University of Pretoria: UP marks release of World Bank inequality report with panel discussion

The University of Pretoria (UP) recently hosted a panel discussion to mark the release of the World Bank’s inequality report, which focused on the Southern African Customs Union (SACU). The event was hosted both virtually and in-person from UP’s Future Africa Institute.

The report, titled ‘Inequality in Southern Africa: an assessment of the Southern African Customs Union’, found that South Africa is the most unequal country in the world, with race playing a determining factor in a society where 10% of the population owns more than 80% of the wealth. South Africa, which is the largest country in the SACU, ranked first among 164 countries based on the Gini coefficient of income per capita.

The panel discussion was moderated by Nozipho Tshabalala, CEO of the Conversation Strategists, and featured various academics and thought leaders from UP, the World Bank and other organisations, including the International Inequalities Institute at the London School of Economics and the African Centre of Excellence for Inequality Research at the University of Cape Town.

“Despite SACU countries undertaking some of the most redistributive spending in the world, particularly on education and health, inequality remains extremely high,” said Marie Francoise Marie-Nelly, World Bank Country Director for Botswana, Eswatini, Lesotho, Namibia and South Africa.

The report aims to do a systematic analysis of inequality in the SACU, said Dr Pierella Paci, Practice Manager of the Poverty and Equity Group of the World Bank covering Eastern and Southern Africa, in her opening remarks.

“This report focuses primarily on consumption and income; it is monitoring equality but also inequality in other factors,” she said. “The report showed that the lack of access to key productive assets such as skills and land was slowing progress towards more equitable income distribution. Improving access and availability of private sector jobs and access to productive assets such as land will help equalise opportunities. Members of the SACU must start enhancing the impact of fiscal policy on inequality by improving the equity and efficiency of social spending.”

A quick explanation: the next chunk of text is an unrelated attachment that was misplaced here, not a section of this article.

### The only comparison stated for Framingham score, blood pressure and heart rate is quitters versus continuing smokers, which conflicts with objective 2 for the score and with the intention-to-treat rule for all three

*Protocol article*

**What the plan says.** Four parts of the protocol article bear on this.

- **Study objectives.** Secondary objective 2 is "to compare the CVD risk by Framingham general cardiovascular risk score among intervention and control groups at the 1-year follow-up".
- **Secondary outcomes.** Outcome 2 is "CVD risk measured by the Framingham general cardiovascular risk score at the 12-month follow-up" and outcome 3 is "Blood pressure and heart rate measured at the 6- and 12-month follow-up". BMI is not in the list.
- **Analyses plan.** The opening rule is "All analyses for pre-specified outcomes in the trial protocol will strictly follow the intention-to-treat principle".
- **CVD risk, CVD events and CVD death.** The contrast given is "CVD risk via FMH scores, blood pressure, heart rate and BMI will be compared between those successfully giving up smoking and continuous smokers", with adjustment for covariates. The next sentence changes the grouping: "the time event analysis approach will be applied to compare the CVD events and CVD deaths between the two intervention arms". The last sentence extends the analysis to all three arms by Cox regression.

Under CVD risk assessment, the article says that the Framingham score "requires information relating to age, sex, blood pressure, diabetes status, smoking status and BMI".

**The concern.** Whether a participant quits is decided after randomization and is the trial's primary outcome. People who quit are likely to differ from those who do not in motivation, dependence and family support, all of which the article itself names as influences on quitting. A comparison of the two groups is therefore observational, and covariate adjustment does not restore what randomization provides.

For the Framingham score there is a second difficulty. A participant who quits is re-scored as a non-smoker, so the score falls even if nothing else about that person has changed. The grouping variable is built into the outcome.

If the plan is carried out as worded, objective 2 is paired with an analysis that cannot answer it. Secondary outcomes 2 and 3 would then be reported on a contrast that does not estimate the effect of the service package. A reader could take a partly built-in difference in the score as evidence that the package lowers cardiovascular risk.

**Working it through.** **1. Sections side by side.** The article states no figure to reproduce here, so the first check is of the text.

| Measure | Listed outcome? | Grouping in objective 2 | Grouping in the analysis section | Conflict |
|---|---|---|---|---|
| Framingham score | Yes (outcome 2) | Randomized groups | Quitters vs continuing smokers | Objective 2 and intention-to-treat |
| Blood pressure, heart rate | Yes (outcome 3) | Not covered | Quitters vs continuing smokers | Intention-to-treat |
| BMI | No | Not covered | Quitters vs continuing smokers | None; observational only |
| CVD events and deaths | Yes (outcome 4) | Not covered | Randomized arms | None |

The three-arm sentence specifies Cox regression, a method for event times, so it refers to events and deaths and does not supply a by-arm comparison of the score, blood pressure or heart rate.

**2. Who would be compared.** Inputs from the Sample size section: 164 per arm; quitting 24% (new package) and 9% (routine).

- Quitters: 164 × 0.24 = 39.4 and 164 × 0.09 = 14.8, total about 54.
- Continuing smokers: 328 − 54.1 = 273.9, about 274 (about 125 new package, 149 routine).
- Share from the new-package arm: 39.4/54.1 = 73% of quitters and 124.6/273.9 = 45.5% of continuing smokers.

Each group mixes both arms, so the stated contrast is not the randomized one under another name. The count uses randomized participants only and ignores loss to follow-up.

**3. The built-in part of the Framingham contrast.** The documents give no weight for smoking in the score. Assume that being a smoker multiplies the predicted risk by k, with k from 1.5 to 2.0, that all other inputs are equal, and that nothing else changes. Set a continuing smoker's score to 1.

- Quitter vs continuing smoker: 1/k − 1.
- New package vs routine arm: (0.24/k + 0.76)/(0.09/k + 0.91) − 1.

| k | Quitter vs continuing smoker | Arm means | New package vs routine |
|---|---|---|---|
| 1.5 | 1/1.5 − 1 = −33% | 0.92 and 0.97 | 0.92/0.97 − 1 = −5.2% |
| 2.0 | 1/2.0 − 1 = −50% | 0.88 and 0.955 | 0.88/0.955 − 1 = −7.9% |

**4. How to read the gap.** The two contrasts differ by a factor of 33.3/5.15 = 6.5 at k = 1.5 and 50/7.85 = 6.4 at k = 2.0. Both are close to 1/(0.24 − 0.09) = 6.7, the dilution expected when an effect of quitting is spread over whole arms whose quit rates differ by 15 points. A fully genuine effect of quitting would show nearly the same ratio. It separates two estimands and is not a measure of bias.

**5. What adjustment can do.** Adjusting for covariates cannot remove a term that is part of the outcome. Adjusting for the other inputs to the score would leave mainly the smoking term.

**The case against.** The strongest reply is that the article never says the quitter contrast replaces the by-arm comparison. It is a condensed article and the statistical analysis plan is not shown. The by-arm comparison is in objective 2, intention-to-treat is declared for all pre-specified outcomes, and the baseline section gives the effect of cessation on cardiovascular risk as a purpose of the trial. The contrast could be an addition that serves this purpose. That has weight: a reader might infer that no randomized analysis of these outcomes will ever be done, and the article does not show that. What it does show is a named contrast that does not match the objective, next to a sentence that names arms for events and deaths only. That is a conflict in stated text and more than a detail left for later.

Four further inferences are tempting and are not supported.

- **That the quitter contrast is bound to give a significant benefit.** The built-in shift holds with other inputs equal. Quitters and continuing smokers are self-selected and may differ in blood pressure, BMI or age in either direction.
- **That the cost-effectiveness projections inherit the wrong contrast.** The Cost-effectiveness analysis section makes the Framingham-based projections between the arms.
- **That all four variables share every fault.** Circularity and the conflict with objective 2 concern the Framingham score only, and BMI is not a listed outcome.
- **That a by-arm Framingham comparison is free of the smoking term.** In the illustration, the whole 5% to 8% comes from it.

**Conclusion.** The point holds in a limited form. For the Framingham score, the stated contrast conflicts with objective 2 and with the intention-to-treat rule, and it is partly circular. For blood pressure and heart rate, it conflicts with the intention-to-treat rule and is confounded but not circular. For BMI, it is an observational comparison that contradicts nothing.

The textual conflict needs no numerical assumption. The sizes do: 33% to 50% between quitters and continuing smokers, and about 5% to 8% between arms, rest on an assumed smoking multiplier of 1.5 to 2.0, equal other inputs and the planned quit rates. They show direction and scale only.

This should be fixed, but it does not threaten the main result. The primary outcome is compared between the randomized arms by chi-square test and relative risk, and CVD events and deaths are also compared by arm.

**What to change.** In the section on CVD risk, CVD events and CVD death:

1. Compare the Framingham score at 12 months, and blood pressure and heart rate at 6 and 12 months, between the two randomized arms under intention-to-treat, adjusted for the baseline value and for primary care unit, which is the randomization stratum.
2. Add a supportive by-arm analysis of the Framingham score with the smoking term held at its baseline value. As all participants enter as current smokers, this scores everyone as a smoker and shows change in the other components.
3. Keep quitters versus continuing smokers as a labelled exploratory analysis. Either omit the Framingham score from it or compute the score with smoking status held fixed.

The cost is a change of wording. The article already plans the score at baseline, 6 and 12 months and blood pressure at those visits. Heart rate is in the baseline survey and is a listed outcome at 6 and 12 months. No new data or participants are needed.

Deputy Director at the Future Africa Institute Dr Neeraj Mistry added that the report acknowledged that the legacies of colonialism and apartheid have reinforced inequality in South Africa. “However,” he said, “we are in 2022 and the past is not our fault – the present and future is our collective responsibility. As UP, we have been reimagining our role in society and focused on cutting-edge transdisciplinary research to help break new ground and tackle unanswered questions in a world and continent that are facing overwhelming challenges.”

“Gender also plays an important role,” Dr Paci said. “In the region, women earn on average 30% less than men with the same level of education. The pay gap between men and women reaches 38% in Namibia and South Africa. The uneven distribution of agricultural land is another factor that is driving inequality, especially in rural areas. In Namibia, 70% of the 39.7 million hectares of commercial agricultural land still belong to Namibians of European descent.”

Vera Shongwe, Executive Secretary of the Economic Commission for Africa, pointed out that it is important to build resilience. “This report gives a sense of where to go and how to go about doing it,” she said. Shongwe cited the example of Namibia which, in an era of climate change, has hydrogen in its stores. “We need to figure out how to use it because it is in demand; [taking steps like this] will ensure that we close some of the gaps contributing to inequality.”

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